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Professor’s comment: The following essay is only one of a series of mind-bending ones that Rob wrote for my class, essays that demonstrated not just a quirky sense of humor but also a razor-sharp intellect and distinctive voice. This particular essay was written in response to an assignment asking students to explain a concept. From the first line of this essay, I knew I was on to something special: how many people would choose to explain an element of Zen Buddhism using Bart Simpson? And the essay does not disappoint.
Bart Simpson, America’s favorite animated smart-aleck kid, replied to the famous question “What is the sound of one hand clapping?” by slapping the fingers of his right hand against his right palm, creating a loose flapping noise. Ask around and you’ll find only a few people with this talent (I am one of the lucky ones able to accomplish this feat). But the question becomes: am I and my fellow smug-single-hand-clappers missing the point? That, my friend, is a darn good question.
The sound of one hand clappingis a koan. Zen Buddhist masters use these paradoxical stories or questions to force their pupils to slough reason in favor of sudden enlightenment. Koans are designed to be nonsensical, shocking, or humorous.
So are koans serious or fun? Another good question, but a strikingly Western one. Why must seriousness and fun be mutually exclusive? Why are we so serious about whether seriousness and fun are mutually exclusive? All koans. We Americans can learn a lot by studying these little buggers. Pure Reason has failed to answer questions of how, or more importantly, whywe should live. Sadly, many people also see learning (or thinking) as a dry, boring act. Perhaps our teachers need to tell us not merely what they do know, but what they don’t know. Zen masters were not afraid to do as much.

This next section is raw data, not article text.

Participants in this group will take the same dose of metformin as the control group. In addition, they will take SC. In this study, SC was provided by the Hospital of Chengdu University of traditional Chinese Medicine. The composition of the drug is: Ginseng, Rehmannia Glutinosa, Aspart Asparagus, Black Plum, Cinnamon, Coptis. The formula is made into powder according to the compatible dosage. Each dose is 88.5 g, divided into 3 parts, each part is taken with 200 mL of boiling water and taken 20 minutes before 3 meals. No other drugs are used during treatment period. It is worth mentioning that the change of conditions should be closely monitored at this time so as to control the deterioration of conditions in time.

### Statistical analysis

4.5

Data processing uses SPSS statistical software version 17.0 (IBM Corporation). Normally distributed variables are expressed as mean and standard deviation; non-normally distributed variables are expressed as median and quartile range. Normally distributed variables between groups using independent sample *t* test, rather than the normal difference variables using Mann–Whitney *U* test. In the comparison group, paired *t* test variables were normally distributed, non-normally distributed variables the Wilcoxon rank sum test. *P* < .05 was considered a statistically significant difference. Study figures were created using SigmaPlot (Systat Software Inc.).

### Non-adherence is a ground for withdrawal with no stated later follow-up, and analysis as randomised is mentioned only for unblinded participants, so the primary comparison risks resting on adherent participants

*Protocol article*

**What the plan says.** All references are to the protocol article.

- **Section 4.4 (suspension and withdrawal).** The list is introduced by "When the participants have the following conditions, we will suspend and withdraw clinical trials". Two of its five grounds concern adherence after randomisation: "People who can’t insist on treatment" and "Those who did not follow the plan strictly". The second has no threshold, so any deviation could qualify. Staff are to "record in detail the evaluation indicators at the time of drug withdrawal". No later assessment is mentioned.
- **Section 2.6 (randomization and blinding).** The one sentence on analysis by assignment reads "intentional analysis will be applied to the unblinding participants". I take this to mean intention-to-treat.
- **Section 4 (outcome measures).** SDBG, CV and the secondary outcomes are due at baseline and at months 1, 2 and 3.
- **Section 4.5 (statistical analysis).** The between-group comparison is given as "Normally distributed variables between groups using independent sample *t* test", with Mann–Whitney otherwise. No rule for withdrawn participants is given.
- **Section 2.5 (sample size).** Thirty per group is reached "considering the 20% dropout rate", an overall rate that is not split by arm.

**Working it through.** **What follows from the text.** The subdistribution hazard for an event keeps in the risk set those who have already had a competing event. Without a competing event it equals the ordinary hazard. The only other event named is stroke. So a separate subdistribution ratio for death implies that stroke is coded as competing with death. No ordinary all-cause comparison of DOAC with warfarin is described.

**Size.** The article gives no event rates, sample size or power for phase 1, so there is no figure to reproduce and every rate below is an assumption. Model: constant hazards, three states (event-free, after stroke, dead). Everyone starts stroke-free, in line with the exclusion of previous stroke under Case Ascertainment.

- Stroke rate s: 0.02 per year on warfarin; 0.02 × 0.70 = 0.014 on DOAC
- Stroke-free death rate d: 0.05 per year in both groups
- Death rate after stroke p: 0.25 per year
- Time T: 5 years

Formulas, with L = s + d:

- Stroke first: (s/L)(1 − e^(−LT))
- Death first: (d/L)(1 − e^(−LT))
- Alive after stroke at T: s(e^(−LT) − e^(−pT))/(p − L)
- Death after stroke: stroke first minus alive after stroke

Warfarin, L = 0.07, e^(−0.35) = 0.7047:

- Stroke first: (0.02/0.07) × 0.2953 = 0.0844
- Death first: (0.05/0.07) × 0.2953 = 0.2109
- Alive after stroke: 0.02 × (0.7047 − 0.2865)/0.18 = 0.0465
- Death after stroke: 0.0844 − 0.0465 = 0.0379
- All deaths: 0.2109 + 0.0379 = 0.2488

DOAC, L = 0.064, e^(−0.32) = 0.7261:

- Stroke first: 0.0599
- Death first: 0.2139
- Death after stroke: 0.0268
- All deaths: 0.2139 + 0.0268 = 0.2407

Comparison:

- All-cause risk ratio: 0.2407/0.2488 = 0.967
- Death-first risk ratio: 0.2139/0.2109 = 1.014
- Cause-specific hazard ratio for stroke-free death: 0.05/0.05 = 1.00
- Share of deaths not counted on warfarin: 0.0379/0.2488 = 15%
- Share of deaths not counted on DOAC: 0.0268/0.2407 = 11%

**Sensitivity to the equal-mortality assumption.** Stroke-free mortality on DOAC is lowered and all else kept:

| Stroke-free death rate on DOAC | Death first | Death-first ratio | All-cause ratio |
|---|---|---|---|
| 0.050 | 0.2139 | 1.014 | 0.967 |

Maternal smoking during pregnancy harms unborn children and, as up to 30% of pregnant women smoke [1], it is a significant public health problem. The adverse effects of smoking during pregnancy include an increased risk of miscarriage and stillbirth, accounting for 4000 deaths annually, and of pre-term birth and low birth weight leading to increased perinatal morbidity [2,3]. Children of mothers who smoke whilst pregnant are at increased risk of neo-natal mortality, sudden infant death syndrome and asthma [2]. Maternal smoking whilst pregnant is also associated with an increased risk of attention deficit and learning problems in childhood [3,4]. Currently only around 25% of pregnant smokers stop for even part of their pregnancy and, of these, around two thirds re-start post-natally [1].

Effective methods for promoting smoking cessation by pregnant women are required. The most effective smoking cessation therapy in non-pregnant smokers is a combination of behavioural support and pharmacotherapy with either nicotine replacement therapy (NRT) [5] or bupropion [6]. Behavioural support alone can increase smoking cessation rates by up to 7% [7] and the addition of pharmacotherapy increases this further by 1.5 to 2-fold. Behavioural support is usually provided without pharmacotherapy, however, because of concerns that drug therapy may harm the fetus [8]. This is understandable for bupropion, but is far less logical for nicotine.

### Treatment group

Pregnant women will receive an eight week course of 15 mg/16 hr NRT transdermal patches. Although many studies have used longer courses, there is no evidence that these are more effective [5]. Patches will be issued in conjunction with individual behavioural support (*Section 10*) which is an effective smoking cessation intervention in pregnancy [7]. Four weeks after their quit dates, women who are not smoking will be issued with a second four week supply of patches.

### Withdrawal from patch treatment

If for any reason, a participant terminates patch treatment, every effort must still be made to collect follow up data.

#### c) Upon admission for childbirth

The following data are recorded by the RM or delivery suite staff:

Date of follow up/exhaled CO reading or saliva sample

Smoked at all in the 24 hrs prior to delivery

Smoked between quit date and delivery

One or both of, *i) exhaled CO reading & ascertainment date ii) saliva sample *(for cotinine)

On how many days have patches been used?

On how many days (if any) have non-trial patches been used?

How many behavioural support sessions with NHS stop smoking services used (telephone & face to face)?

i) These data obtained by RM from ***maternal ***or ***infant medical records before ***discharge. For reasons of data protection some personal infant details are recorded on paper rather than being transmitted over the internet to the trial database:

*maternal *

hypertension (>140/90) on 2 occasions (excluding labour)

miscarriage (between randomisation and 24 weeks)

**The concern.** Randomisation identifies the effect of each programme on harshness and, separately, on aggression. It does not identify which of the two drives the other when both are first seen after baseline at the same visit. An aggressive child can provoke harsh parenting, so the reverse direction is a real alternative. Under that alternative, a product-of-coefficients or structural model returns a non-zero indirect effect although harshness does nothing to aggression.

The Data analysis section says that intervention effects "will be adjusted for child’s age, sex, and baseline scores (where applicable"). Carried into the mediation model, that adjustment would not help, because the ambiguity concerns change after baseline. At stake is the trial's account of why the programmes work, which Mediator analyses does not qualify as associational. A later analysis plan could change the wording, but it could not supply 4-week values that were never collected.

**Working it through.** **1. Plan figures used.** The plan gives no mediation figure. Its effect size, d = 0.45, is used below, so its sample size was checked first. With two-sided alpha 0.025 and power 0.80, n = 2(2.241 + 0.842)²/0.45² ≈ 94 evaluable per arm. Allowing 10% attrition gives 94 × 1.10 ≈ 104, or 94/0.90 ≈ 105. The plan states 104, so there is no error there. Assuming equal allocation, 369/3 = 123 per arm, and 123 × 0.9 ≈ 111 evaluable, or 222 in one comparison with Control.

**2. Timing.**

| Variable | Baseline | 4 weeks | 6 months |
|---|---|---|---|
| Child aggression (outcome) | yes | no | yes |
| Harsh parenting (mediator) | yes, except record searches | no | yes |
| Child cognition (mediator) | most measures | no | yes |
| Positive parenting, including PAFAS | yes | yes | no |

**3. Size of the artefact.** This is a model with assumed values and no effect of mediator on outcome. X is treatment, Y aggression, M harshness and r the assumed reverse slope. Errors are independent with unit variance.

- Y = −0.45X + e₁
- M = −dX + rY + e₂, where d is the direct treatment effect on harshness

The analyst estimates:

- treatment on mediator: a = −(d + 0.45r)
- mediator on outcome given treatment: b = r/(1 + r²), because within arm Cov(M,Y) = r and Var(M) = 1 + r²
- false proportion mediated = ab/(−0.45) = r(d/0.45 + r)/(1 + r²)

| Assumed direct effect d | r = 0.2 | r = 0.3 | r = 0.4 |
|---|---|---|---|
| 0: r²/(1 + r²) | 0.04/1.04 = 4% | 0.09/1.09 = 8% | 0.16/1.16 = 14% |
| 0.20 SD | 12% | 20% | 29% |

Koans sneak up on you. Each koan is a well-wrapped chocolate Easter egg of wisdom that reveals itself in layers. The first is either pure titillation, or a slap in the face. Try to read the following without smirking:
(1) Wakuan complained when he saw a picture of bearded Bodhidarma, ‘Why hasn’t that fellow a beard?’1
(2) A student asked Joshu, ‘If I haven’t anything in my mind, what shall I do?
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(3) A monk asked Unmon, ‘What is Buddha?’ Unmon answered, ‘A dung-wiping stick.’3
All have some joke or inconsistency that throw you for a mental loop. The outer layer of the koan draws us into the next, that of nagging questions. What does Wakuan mean by asking why a clearly bearded man doesn’t have a beard? If you can’t throw out nothing, how can you carry it out? How can Buddha, the Enlightened One, be a vulgar dung-wiping stick? Can we disregard koans as the simple fancy of undisciplined minds? I don’t believe so. Although koans may be non-sense, they are not nonsense.
Each question generated by a koan can eventually be answered either through meditation or sudden insight. Koans encourage a fresh approach, a new direction. Indeed, in Koan 1, Wakuan is asking the hearer to precisely give up all his preconceptions of Bodhidarma. (For Americans, granted, the number of preconceptions is small.) The point, however, is perhaps that although Bodhidarma has a beard, the beard does not characterize him. Yet with each answer comes another question: what, then, can we say characterizes any given person? Answer this question, and another lurks behind it. Koans crack reality ever so slightly. If disturbed, if pondered, the crack widens and torrents of questions pour out.